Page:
Brother, can you spare a dime?

It’s tough being a blogger and open-source developer. As a blogger you labor in obscurity. As an open-source developer you probably labor in penury. Even worse, attempts to escape penury may expose you to calumny.

See for example, the words of the master of the flurry of fury, Dr. Marc Fleury, from
Another 15 years of Java: JBoss’ Fleury on the GPL, IBM, patents and Microsoft:

He was less generous about Sun’s critics. “IBM reacted negatively to the Sun announcement because IBM’s approach to open source is what we call ‘strip mining’, which is to let the open source community do things – then IBM comes and packages them, and adds proprietary code, and markets the result – witness WebSphere – so they have this dual strategy of proprietary products and low-end open source,” he said. This kind of strategy “usually works well with BSD style licenses where you can create, as a vendor, a competing offering that is proprietary.”

Dr. Fleury is not alone in thinking there is something wrong about making money using open-source. I noted similar sentiments voiced during the recent announce of the Sun/FSF alliance, endorsing the use of the gpl license because it wouldn’t allow corporations to “fork” the code and create commercial derivatives. This is a misunderstanding of the term “fork,” but that a topic best left to a future post.

As those active in the open-source arena know, there are two broad camps: the “free software” folks and the “open-source” folks. I’m in the latter camp, and so take my instructions from the Open Source Initiative (OSI). OSI is dedicated to managing and proposing the Open Source Definition (OSD).

The OSD lists ten criteria that must be met for a license to qualify as an open-source license. Here’s the sixth:

6. No Discrimination Against Fields of Endeavor

The license must not restrict anyone from making use of the program in a specific field of endeavor. For example, it may not restrict the program from being used in a business, or from being used for genetic research.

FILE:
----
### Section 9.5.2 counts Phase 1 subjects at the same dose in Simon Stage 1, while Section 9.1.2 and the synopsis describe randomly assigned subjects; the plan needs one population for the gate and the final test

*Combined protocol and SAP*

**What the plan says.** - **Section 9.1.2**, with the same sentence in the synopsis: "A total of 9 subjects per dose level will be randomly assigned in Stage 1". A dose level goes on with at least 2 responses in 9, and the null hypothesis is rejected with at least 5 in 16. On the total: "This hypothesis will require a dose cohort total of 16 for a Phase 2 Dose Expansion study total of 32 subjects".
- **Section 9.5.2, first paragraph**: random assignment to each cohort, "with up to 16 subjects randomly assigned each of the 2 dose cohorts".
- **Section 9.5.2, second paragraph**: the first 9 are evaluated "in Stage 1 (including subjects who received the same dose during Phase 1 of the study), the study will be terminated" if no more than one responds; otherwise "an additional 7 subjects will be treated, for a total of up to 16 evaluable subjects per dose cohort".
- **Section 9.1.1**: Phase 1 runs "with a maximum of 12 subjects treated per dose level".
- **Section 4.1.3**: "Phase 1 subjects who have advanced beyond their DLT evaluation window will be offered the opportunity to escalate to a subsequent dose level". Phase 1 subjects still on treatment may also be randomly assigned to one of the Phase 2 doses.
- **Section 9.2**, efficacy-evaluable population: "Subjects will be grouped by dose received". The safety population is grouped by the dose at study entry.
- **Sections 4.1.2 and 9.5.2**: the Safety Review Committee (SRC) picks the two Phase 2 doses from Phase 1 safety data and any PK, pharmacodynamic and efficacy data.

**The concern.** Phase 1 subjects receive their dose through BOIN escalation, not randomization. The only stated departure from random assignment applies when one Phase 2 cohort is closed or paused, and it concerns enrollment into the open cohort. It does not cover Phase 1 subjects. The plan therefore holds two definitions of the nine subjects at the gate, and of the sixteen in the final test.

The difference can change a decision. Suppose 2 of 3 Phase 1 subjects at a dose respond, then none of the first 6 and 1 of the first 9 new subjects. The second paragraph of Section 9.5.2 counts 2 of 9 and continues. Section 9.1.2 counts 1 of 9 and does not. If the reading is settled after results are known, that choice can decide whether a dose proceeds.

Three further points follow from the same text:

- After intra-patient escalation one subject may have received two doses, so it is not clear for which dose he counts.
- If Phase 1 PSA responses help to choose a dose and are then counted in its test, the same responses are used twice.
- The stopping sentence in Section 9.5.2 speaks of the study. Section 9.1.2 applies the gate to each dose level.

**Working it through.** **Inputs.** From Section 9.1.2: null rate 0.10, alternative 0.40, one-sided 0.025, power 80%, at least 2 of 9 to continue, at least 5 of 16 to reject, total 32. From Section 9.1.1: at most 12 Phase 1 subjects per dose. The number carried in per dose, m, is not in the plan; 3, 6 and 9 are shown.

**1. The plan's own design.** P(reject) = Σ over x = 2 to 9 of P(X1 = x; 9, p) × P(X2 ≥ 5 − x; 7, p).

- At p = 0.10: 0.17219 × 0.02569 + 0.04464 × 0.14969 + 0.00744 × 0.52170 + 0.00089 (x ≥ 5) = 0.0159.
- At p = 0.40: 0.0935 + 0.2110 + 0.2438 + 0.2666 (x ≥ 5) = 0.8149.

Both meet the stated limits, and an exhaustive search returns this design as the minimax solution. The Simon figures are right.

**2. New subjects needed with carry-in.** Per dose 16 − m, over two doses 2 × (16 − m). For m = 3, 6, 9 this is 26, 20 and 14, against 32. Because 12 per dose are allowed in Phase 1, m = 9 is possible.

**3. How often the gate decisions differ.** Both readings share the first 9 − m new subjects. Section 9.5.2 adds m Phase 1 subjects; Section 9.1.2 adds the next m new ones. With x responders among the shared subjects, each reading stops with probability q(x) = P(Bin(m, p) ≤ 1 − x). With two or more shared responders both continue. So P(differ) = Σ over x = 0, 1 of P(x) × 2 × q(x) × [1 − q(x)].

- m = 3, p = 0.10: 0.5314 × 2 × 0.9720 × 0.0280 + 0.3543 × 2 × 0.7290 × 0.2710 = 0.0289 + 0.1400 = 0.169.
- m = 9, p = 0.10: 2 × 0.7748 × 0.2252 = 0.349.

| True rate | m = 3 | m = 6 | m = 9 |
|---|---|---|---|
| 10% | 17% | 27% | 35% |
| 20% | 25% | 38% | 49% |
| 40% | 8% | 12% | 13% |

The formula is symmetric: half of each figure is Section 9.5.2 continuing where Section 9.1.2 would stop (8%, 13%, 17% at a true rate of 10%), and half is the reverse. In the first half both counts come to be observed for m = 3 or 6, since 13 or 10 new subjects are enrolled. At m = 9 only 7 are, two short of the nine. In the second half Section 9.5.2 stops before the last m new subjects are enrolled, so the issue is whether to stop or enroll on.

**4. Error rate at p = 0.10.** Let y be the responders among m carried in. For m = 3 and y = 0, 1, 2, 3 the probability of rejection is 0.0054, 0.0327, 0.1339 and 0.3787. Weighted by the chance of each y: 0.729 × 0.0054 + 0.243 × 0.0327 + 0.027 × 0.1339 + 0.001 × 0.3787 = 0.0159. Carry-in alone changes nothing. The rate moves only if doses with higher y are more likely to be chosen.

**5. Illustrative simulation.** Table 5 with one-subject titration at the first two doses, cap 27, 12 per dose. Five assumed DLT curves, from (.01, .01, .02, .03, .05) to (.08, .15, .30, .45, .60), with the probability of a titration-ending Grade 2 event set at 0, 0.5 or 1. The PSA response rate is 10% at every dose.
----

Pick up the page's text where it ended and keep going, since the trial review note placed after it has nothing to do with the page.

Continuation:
Rationale: The major intention of this clause is to prohibit license traps that prevent open source from being used commercially. We want commercial users to join our community, not feel excluded from it.

The OSI has no objection to using open-source code in commercial offerings. For example, the Apache License explicitly allows corporations, or anyone else for that matter, to use their code and modify it without imposing any requirement that the modifications must be made public.

IBM is not alone is using open-source code in this fashion. Other companies do it as well, including Dr. Fleury’s new employer, Red Hat.

As does MySQL.com, which licenses their code under both the GPL and a commercial license. Indeed they can be viewed as a commercial entity that uses the freely-available GPL-licensed version as a come-on to encourage customers to acquire the commercial version.

But, irony of ironies, Dr. Fleury should be the last to argue that it’s wrong to make money off open-source. After all he has made oodles of boodle by selling his open-source based company to Red Hat. He probably even made enough so he can afford a comfortable upper-middle class lifestyle.

Other companies strive both to make a profit and support open-source. A good example is Collab.net’s funding of much of the development cost of Subversion.